Home Worship Planning Helps for Holy Saturday Morning or Early Afternoon

Worship Planning Helps for Holy Saturday Morning or Early Afternoon

Reading Notes

Revised Common Lectionary Readings

See full texts, artwork, and Revised Common Lectionary Prayers for this service at the Vanderbilt Divinity Library.)
Leccionario en Español, Leccionario Común Revisado: Consulta Sobre Textos Comunes.
Lectionnaire en français, Le Lectionnaire Œcuménique Révisé
Lecionário em português, Lecionário comum revisado

Job 14:1-14 A lament on the finality of death.

Psalm 31:1-4, 15-16 (UMH 764) A cry for God's protection in the face of danger and death. If you chant this, consider using Tone 2 (UMH 857) with no sung response, or use Tone 2 to sing "In you, O Lord, I seek refuge; let me never be put to shame" as the response.

I Peter 4:1-8 Be prepared to suffer in this life, as Christ suffered, and put sin to death for the sake of your prayers.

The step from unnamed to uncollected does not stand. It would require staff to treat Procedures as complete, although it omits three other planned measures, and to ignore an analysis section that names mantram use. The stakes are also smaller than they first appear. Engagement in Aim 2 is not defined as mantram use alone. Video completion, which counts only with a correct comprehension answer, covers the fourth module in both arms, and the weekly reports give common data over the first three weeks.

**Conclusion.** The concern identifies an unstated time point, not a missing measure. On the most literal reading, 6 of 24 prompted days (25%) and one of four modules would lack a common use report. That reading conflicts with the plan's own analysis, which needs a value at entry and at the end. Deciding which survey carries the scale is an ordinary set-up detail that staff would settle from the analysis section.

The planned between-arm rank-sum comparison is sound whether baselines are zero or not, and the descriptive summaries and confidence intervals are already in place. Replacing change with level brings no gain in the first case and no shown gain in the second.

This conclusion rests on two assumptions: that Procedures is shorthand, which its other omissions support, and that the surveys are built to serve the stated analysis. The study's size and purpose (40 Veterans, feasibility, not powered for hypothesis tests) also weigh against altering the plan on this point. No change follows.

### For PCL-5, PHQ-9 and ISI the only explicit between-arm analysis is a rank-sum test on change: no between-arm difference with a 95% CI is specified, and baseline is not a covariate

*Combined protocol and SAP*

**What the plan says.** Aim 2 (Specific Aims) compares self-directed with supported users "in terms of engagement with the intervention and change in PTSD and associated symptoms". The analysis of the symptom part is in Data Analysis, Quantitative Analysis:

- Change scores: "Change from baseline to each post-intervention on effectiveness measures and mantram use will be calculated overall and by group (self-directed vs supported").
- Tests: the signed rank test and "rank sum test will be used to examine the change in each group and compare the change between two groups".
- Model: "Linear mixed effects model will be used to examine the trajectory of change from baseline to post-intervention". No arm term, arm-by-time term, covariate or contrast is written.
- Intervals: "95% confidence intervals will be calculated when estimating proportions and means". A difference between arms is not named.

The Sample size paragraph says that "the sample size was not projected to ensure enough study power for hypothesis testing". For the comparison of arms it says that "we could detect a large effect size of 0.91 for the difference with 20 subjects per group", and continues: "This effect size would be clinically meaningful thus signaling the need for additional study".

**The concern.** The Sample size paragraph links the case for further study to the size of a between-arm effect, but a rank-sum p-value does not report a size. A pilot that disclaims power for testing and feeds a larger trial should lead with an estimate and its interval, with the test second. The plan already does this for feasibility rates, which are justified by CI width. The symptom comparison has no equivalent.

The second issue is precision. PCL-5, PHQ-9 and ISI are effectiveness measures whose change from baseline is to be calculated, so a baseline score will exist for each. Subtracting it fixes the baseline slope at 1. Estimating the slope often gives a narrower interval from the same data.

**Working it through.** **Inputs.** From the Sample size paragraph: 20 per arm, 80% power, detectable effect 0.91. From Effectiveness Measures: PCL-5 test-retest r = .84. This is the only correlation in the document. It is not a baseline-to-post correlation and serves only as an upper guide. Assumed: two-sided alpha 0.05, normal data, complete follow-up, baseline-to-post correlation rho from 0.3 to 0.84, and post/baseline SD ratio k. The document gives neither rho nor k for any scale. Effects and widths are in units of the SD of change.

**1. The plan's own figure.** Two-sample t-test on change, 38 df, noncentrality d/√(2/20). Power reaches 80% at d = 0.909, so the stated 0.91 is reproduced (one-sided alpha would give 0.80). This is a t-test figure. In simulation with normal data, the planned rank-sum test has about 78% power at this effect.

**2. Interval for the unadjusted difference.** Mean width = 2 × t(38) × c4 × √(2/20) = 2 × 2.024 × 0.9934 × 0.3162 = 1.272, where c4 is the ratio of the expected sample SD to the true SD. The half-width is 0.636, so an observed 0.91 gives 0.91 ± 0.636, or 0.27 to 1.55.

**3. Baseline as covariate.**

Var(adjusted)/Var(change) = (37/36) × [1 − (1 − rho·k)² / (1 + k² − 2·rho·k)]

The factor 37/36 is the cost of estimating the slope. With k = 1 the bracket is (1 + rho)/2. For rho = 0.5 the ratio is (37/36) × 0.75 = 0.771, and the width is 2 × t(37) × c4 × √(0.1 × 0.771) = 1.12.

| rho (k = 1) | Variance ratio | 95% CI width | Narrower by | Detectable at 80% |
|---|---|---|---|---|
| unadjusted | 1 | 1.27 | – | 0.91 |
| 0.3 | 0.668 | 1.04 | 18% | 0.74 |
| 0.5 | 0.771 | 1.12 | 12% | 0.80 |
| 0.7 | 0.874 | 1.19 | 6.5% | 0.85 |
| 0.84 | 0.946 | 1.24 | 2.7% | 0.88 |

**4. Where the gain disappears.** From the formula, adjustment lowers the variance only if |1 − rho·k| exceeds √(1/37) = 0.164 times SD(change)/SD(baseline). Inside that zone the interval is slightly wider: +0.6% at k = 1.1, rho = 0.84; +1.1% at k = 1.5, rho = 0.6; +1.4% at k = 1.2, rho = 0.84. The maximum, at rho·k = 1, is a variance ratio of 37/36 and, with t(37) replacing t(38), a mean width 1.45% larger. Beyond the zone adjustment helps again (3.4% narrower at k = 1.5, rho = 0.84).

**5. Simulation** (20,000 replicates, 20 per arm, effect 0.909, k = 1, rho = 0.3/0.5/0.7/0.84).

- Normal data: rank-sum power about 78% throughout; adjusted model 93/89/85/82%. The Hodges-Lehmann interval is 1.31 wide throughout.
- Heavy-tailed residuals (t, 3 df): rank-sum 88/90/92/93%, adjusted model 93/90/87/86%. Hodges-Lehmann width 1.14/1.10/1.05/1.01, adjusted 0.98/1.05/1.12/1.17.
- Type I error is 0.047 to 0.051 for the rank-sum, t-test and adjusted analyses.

Matthew 27:57-66 Joseph of Arimathea requests the body of Jesus be placed in a new tomb he owns. Some religious leaders ask Pilate to place a contingent of guards around the tomb to ensure the followers of Jesus cannot steal the body and claim Jesus rose from the dead.

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Worship Planning Notes


Today until sundown is called "Holy Saturday." Here we continue in a vigil of prayer and fasting as we live with the desolation of Jesus buried in the tomb.

Holy Communion is not to be offered at this service, nor at any time again until the Great Vigil (after sundown tonight) or Easter Sunday morning. Plan to end this service with a simple dismissal in silence rather than a full benediction.

Holy Saturday services may be offered at any time during the daylight hours, and as services of the Word only, may be offered in conjunction with one of the services of Daily Prayer (morning or midday) found in UMH (876-879) or BOW (568-576). Either the Collect for Holy Saturday (BOW 367) or the public domain version (see below) may be the opening prayer for this vigil.

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Simplicity, even starkness, continues for this service. No flowers, no paraments, no banners or other decorations anywhere. Consider using little music and no musical instruments — and no projection, if possible.